Tag Archives: sky

The sky (Image by Saumya Balasubramanian)

My Son’s Pandemic Ponderings: Why is Our Sky Not Green?

Due to the pandemic, my son and I have been thrown together a lot more than usual. Walks take on a gentle curious hue that is relished by us both. He is definitely more energetic than I am, but somehow I seem to thrive in the glow of his energy too, so all is well. Our walks are often talk-fests. The elementary school-going son, like many children his age, pulls a full why-wagon with him wherever he goes. The questions tumble out with ease, and can be anywhere on the spectrum:

They are all fair game.

Sunset (Image by Saumya Balasubramanian)
Sunset (Image by Saumya Balasubramanian)

Sometimes, of course, his questions chip away at the stoutest of theories. For instance, a few years ago, as we mooned about the hills overlooking the bay at sunset and taking in the shades of pinks, oranges, blues, grays, purples, and reds, he said, Why is the sunset never green?

Now, that is a perfectly valid question with a perfectly scientific answer. However, it had me stumped, for it never occurred to me to ask that particular question. I remember being awed a few years ago when the children had drawn rust and pink-colored skies when asked to imagine a sky for their imaginary world. 

How often do we take the time to question things that just are? It is thanks to the young and curious minds of the children that I stop to ponder about these things and enjoy the joy of wonder.

In the Pale Blue Dot by Carl Sagan, he comes up with a marvelous chapter on determining the planetary world one is in simply based on the color of the sky. This is the kind of leap in imagination, where only deep thought and research can take you, and here he was, simply giving it away in a book. All his marvelous thought processes, his wonder of the world, his eternal curiosity, and scientific rigor just laid out on a page so we could embrace it in one simple reading. 

“The color of the sky characterizes the world. Plop me down on any planet in the Solar System, without seeing the gravity, without glimpsing the ground, let me take a look at the sun and the sky, and I can, I think, pretty well tell you where I am, That familiar shade of blue, interrupted here and there by fleecy white clouds, is a signature of our world. “ – Carl Sagan, Pale Blue Dot

Pale Blue Dot
Pale Blue Dot

The essay, Sacred Black , in the book, Pale Blue Dot is well worth reading. He explains the reasoning behind the colors of the planets as we see them. He deduces the color of the sky based on the elements found in their atmospheres.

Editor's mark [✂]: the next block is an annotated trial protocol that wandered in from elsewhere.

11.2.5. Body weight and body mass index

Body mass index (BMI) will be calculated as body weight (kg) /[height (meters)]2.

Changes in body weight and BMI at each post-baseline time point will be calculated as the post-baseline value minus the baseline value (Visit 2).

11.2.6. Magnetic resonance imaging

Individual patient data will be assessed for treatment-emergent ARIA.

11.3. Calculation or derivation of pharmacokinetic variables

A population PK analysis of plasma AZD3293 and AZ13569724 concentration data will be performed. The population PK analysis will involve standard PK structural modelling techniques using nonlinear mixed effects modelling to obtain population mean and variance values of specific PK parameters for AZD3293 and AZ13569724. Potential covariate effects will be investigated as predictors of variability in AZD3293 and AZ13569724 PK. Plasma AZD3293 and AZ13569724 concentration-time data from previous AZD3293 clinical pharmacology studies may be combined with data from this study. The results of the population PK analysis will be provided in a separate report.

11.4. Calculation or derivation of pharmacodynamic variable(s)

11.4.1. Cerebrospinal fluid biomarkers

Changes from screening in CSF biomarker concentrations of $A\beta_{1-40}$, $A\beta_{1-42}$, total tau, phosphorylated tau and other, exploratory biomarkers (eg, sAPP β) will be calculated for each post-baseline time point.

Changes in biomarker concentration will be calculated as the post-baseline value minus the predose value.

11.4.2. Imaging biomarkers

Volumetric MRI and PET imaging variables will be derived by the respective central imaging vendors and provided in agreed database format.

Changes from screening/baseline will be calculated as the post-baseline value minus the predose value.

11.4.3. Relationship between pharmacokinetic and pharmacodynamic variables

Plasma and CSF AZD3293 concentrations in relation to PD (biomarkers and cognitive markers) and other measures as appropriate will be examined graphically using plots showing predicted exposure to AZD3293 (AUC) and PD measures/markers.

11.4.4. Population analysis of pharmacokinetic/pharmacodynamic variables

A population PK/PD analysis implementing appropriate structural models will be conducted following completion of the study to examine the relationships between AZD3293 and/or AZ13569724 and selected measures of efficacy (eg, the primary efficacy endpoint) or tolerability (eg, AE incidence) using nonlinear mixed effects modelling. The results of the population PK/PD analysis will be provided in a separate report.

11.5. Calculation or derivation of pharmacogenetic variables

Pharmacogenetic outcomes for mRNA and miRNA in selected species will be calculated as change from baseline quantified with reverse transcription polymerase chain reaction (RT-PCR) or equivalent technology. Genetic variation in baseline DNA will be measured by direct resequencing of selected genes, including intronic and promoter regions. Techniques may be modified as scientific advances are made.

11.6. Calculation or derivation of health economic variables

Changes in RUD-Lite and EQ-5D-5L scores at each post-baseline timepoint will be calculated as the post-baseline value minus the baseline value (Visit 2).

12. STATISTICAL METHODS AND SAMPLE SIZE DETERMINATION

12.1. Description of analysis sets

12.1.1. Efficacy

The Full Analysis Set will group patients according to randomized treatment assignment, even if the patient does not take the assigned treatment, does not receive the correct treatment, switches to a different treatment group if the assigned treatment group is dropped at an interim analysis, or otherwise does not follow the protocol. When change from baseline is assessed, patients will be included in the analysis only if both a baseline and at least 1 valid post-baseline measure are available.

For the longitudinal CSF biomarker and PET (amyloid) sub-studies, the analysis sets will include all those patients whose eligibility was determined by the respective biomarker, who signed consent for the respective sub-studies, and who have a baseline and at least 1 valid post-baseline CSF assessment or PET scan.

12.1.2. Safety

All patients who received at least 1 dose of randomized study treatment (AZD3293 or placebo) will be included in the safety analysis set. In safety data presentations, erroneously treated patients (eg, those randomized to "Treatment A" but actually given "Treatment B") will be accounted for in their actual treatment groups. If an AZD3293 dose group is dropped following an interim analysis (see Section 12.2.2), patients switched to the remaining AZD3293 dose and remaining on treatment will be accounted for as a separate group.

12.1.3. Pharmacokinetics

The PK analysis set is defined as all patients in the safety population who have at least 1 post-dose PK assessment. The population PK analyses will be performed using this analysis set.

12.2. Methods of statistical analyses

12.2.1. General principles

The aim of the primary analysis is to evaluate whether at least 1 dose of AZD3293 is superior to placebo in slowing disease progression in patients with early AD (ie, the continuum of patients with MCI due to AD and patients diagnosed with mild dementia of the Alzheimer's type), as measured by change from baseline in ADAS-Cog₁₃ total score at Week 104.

1. Venus, he says, probably has a red sky.
  2. Mars has a sky that is between ochre and pink much like the colors of the desert.
  3. Jupiter, Saturn – worlds with such giant atmospheres such that sunlight hardly penetrates it, have black skies. He talks about this bleak expanse of a sky being interrupted here and there by strokes of lightning in the thick mop of clouds surrounding the planets. This image does make for a sober shiver for someone who loves the sky and its myriad attractions. Imagine, not being able to see the stars, the sun, or anything beyond the clouds.
  4. Uranus & Neptune have an uncanny, austere blue color. The distant sunlight reaches a comparatively clean atmosphere of hydrogen, helium, and methane in these planets. The skies may be blue or green at a certain depth resulting in an aquamarine or an ‘unearthly blue’.

He shows us how in the absence of an atmosphere, an inky deep purple is all there is – how our planet is only a pale blue dot floating in an inky void illumined by a ray of light from the sun. Our eyes may not show us green colors in the sky at sunset, but it does detect plenty of green in the flora around us. The colors in the visible spectrum of light make for a marvelous world, but what if our eyes had evolved differently? How would life have been? 

I read bits and pieces of the chapter to the son one evening, and he had that look of intense concentration as if imagining a hundred worlds with thousands of possibilities of the sky. When I smiled at the end and said, ‘So, how do you like it?”

He grinned his approval and said, “Awesome!”

In June 2014, Mangalyaan, launched by India in November 2013, became the first Asian orbiter to stay in Martian orbit, and sent many high-resolution images from the Martian orbit for us to analyze. The Martian Magic continues with the rovers now on Mars. From the earliest times of ancient civilizations, the ‘wanderers’ have enthralled mankind. Behaving differently from the thousands of stars visible to the naked eye, the planets were the first teasers on a long journey through Aryabhatta, Johannes Kepler, Galileo Galilei to Mars missions and rovers. The first puzzle in understanding the cosmos and our place in it.

A few days later, the son came charging into the room in the middle of his school day – “Amma! Amma! You will like this. I just came to tell you this! The Mars landing just happened!”